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Hawkins v. United States

Court of Appeals of Columbia District

November 13, 2014


Argued: October 24, 2014.

Appeal from the Superior Court of the District of Columbia. (CMD-17143-12). (Hon. Yvonne Williams, Trial Judge).

Sean J. Farrelly for appellant.

Kristina L. Ament, Assistant United States Attorney, with whom Ronald C. Machen Jr., United States Attorney, and Elizabeth Trosman and Suzanne Grealy Curt, Assistant United States Attorneys, were on the brief, for appellee.

Before WASHINGTON, Chief Judge, FISHER, Associate Judge, and FARRELL, Senior Judge.


Page 200


Following a bench trial, the judge found appellant guilty of second-degree theft of a bicycle that Metro Police officers, as part of a so called bait-bike operation, had placed on a bicycle rack near the entrance to a Metro station. Appellant, conceding that " [t]he only disputed evidence in this case relates . . . to the element of intent" (Br. for Appellant at 7), argues that the trial judge misapprehended the law in rejecting his defense that he believed the bicycle had been abandoned,

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because the judge found that he could not reasonably have held that belief in the circumstances.

The government now acknowledges that this was error. It concedes, first, and correctly, that in finding appellant guilty the judge focused on the reasonableness vel non of his belief that the bicycle belonged to no one and thus he could claim it for himself. She answered this question " no" because, among other things, the bicycle did not " look completely abandoned" from a photograph in evidence; appellant had " only [seen] the bike [on the bicycle rack] over a course of maybe five to ten minutes" ; and it lacked the specific badge of abandoned property carried by other bikes on the rack, which bore orange stickers revealing Metro's intent for them to be removed as abandoned. In short, the judge found that appellant acted rashly, not reasonably, in inferring (if he did infer) that the bike belonged to no one else: " If you're going to take something that's not yours, you need to fully research it. And that clearly was not done."

The government further concedes that, for a crime such as theft requiring proof of specific intent by the government,[1] a defendant need not show that his belief that the property was abandoned was reasonable. Our decisions imposing a reasonableness requirement have all concerned crimes of general intent. See Simms v. District of Columbia, 612 A.2d 215, 218 (D.C. 1992); Goddard v. United States, 557 A.2d 1315, 1316 (D.C. 1989); Williams v. United States, 337 A.2d 772, 774-75 (D.C. 1975).[2] Those decisions implicitly acknowledge the contrary rule, that where specific intent is at issue, abandonment as a defense is available if " [o]ne . . . [has] take[n] the property of another honestly but mistakenly believing . . . that it is no one's property. . . . In any such event, he lacks the intent to steal required for larceny, even though his mistaken but honest belief was unreasonable." Wayne R. Lafave, Substantive Criminal Law § 19.5(a) at 88-89 (2d ed. 2003) (" Claim of Right" ). See also Richardson v. United States, 403 F.2d 574, 576, 131 U.S.App.D.C. 168 (D.C. Cir. 1968) (" [S]pecific intent depends upon a state of mind, not upon a legal fact" such as actual entitlement to property) (citing Morissette v. United States, 342 U.S. 246, 72 S.Ct. 240, 96 L.Ed. 288 (1952)); In re Mitrano, 952 A.2d 901, 905 (D.C. 2008) (recognizing that " an unreasonable, but honestly held, belief would preclude [a] finding of theft" ) (emphasis in original).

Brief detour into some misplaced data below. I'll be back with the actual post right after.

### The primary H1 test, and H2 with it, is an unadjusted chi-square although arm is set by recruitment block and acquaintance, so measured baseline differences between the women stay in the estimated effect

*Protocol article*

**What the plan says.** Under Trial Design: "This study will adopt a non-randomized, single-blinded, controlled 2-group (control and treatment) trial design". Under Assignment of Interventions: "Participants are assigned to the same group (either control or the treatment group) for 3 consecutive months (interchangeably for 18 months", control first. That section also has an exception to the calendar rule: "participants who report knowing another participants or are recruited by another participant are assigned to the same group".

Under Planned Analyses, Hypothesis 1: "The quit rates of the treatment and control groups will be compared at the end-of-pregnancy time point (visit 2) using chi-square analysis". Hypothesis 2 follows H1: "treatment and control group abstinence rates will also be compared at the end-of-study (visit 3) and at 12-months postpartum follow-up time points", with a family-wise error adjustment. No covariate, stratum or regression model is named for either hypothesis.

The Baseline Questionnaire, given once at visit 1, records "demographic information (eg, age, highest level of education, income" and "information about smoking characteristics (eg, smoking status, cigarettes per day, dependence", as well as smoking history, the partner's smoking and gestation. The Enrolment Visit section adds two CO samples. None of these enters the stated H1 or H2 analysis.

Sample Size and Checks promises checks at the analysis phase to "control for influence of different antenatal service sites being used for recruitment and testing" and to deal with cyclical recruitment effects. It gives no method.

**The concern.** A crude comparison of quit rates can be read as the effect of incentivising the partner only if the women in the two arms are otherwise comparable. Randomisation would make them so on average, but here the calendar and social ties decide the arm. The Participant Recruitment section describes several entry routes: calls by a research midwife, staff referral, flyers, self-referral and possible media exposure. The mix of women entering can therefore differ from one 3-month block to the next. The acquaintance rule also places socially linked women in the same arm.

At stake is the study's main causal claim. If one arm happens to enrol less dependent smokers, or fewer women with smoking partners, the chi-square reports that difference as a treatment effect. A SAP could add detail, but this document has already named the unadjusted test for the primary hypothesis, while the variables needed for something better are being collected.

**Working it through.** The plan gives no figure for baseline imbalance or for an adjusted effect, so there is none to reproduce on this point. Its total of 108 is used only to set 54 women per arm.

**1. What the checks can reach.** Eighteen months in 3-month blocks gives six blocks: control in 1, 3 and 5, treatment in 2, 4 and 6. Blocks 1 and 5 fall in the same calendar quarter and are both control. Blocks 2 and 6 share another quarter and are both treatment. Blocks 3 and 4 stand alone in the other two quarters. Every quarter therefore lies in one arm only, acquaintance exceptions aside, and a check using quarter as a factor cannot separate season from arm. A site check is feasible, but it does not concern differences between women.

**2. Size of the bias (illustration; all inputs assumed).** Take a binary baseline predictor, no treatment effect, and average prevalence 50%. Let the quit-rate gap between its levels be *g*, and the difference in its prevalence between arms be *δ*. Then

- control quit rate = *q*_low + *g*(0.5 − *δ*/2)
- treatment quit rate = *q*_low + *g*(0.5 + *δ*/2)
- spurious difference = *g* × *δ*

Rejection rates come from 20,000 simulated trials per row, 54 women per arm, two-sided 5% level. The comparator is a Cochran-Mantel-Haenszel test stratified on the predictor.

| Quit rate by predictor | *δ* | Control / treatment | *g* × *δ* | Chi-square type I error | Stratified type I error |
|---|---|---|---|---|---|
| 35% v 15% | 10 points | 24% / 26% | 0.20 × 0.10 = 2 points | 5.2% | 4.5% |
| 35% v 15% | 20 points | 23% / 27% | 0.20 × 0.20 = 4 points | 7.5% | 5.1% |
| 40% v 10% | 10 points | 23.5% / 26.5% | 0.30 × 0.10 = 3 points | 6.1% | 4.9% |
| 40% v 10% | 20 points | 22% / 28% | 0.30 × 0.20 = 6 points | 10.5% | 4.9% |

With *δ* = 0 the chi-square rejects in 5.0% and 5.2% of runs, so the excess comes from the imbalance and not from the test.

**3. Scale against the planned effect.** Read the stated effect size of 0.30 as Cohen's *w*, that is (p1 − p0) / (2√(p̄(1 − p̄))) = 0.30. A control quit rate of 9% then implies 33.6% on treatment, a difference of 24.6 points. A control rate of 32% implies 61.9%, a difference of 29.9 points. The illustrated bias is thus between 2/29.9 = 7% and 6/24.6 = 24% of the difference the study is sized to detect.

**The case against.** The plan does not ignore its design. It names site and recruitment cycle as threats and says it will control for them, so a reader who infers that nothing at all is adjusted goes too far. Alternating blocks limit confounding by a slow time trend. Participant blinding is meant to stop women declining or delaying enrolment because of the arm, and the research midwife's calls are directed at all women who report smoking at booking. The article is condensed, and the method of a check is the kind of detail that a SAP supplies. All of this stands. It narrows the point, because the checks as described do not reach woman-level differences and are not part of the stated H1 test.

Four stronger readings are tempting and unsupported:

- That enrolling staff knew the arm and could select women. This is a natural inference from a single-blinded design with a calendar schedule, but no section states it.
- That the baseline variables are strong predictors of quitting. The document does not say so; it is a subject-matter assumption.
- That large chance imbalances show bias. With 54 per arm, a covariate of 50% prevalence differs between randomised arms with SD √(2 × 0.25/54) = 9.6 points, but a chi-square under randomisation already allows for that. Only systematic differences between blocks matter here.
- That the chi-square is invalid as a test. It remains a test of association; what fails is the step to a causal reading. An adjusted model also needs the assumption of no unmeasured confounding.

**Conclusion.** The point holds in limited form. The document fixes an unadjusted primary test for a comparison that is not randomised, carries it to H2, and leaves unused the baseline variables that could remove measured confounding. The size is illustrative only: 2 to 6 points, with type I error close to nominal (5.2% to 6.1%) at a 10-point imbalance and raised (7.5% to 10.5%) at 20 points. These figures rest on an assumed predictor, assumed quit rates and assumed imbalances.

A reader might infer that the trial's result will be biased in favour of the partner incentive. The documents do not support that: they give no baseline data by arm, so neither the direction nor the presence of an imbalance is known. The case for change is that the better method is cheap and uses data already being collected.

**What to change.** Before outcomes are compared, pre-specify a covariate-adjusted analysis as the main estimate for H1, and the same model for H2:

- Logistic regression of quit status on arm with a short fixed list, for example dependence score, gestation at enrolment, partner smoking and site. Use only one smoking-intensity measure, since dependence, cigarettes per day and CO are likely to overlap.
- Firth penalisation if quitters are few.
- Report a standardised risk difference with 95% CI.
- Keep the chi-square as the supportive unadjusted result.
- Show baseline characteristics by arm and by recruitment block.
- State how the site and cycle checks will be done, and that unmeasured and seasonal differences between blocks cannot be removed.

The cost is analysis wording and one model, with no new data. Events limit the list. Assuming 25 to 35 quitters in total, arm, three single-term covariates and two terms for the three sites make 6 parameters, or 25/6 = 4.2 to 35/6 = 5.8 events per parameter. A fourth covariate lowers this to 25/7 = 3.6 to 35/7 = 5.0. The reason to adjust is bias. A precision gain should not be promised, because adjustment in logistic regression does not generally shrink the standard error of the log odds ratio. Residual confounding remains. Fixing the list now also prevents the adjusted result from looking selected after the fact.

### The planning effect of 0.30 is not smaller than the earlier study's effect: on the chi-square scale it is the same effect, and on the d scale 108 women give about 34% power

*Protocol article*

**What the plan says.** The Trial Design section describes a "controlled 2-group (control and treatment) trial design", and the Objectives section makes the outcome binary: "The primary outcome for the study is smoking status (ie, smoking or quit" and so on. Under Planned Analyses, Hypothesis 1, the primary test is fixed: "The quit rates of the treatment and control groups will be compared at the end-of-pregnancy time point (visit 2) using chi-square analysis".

The question remains, therefore, of the proper remedy for the trial court's error. Appellant asserts that the right course of action is entry of an acquittal, because the judge in her findings accepted the

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" truthful[ness]" of his belief that the bicycle belonged to no one. But given her misunderstanding that a defendant's actual belief is insufficient to make out abandonment as a defense to theft, the judge cannot be said to have resolved unambiguously an issue -- appellant's mistaken but genuine belief vel non -- that she considered unnecessary to the verdict. And, contrary to appellant's additional argument, the record evidence would not preclude, as a matter of law, a finding that he lacked a genuinely held belief that he could claim ownership of the property. By the same token, however, we reject the government's position at oral argument that appellant's own testimony negated, as a matter of law, an actual belief on his part that the bicycle had been abandoned. The testimony supported fair inferences either way on whether appellant actually believed the property belonged to no none.

In a situation like this, our decisions dictate the proper course, because " it is not our role to reweigh the evidence on appeal. That is the trial court's responsibility." Lazo v. United States, 54 A.3d 1221, 1230 (D.C. 2013). " In a bench trial, . . . the trial court will often reveal the precise basis for the decision . . . [I]f that particular basis is erroneous but other bases not addressed by the trial court would sustain a conviction, the proper course of action is to remand rather than reverse outright." Id. (quoting Foster v. United States, 699 A.2d 1113, 1116-17 n.5 (D.C. 1997)). " Therefore, 'we are constrained to remand this case for the court to reweigh the evidence in the record afresh, and render a new verdict.'" Grayson v. United States, 953 A.2d 327, 328 (D.C. 2008) (quoting Shewarega v. Yegzaw, 947 A.2d 47, 54 (D.C. 2008)).[3]

So ordered.

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